Media Release Date: 14 March 2008
Nurses Open Day A Huge Success
When Waikato Hospital clinical nurse manager Dinny Oakley put the call out for nurses interested in returning to the workforce she had no idea the response would be so good.
More than 100 people turned up for two open day sessions today (Friday) at Waikato Hospital most saying they were inspired to come and find out more about a return to nursing when they saw articles featuring 63-year-old Hamilton grandmother Lorraine Stringer.
"When I saw that I thought 'if she can do it, I can do it'," one woman said during the question and answer session.
Mrs Stringer is among a new breed of older nurses rapidly becoming important as Health Waikato grapples with nursing shortages. She is now a casual nurse working hours that suit her lifestyle.
Ms Oakley said she was "absolutely overwhelmed with the response". Those who attended ranged from young mothers looking to ease their way back into nursing to those who had left nursing years ago and keen to come back.
"It has been far more than I ever imagined. "We've had some wonderful people, some positive feedback; it was well worth doing.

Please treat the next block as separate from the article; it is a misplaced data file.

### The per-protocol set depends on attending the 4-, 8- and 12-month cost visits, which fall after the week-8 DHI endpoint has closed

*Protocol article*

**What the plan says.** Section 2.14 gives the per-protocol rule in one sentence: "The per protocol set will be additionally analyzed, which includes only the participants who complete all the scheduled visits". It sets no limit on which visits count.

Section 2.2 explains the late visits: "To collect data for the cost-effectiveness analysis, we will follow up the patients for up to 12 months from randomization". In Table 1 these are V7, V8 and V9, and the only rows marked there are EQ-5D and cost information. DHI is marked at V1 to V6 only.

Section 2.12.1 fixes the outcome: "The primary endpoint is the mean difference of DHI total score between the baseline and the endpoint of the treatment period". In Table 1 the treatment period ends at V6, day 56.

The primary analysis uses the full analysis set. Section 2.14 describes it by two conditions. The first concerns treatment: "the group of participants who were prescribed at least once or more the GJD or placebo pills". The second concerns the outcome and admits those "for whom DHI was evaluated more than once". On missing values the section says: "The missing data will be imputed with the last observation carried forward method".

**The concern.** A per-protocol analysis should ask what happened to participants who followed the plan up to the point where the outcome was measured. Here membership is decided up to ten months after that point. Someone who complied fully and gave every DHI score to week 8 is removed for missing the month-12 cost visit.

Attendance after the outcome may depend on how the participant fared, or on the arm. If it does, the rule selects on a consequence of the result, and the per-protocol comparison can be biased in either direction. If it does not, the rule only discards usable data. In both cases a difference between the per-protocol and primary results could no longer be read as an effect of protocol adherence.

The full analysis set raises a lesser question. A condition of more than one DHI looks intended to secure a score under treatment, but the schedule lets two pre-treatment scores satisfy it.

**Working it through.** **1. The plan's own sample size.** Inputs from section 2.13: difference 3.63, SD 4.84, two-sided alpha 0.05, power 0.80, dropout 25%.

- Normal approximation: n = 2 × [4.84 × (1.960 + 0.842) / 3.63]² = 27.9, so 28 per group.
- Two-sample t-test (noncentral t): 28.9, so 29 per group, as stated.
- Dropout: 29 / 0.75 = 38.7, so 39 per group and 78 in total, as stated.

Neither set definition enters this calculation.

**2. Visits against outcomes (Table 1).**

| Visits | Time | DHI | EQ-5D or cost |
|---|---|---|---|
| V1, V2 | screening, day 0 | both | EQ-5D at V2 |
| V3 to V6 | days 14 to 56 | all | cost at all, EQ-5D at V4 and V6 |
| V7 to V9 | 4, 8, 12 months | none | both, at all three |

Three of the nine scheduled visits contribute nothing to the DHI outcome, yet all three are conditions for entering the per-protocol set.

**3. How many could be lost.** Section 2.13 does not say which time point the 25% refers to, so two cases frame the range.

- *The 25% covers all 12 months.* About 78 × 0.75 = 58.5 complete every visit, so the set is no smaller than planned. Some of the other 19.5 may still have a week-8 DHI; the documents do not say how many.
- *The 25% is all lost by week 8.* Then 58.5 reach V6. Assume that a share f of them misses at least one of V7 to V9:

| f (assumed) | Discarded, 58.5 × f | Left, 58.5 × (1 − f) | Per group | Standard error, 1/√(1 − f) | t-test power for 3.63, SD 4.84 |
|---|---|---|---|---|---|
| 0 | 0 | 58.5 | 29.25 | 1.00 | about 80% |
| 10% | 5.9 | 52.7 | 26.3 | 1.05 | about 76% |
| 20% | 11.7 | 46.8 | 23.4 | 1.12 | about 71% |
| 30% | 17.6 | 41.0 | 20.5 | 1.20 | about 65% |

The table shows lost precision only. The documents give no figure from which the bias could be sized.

"I would like to think that at least half will want to return," she said.
"We will keep in touch with them; give them support to come back to the programme."
There is a nationwide shortage of nurses. Last year Waikato DHB and Wintec joined forces to promote nursing as a career. Nurses, midwives and occupational therapists are in demand throughout the country.
Nurses' wages start from $41,000 per year.
"It's been a wonderful day today," said Mrs Stringer.
"I came back seven months ago. I've always loved nursing I think I'm addicted to it actually."
Modern day nursing presented few problems for her.
"I get shown something once, and then I have a go and get on with it.
"We've all got life skills. I've looked after my family with different problems. These are skills you develop and then I can share these with my nursing training skills."
Mrs Stringer said nurses no longer lifted heavy things. "We're taught to lift properly. We're given education and hoists. Lifting is almost non existent."
Flexible hours and a demand for nurses' skills meant the open day was likely to be a success.
"We will be enticing quite a few people back especially with the winter months coming up, with all those coughs and ailments. We'll need them."
Mrs Stringer is also trying to encourage a couple of her old friends back into nursing too.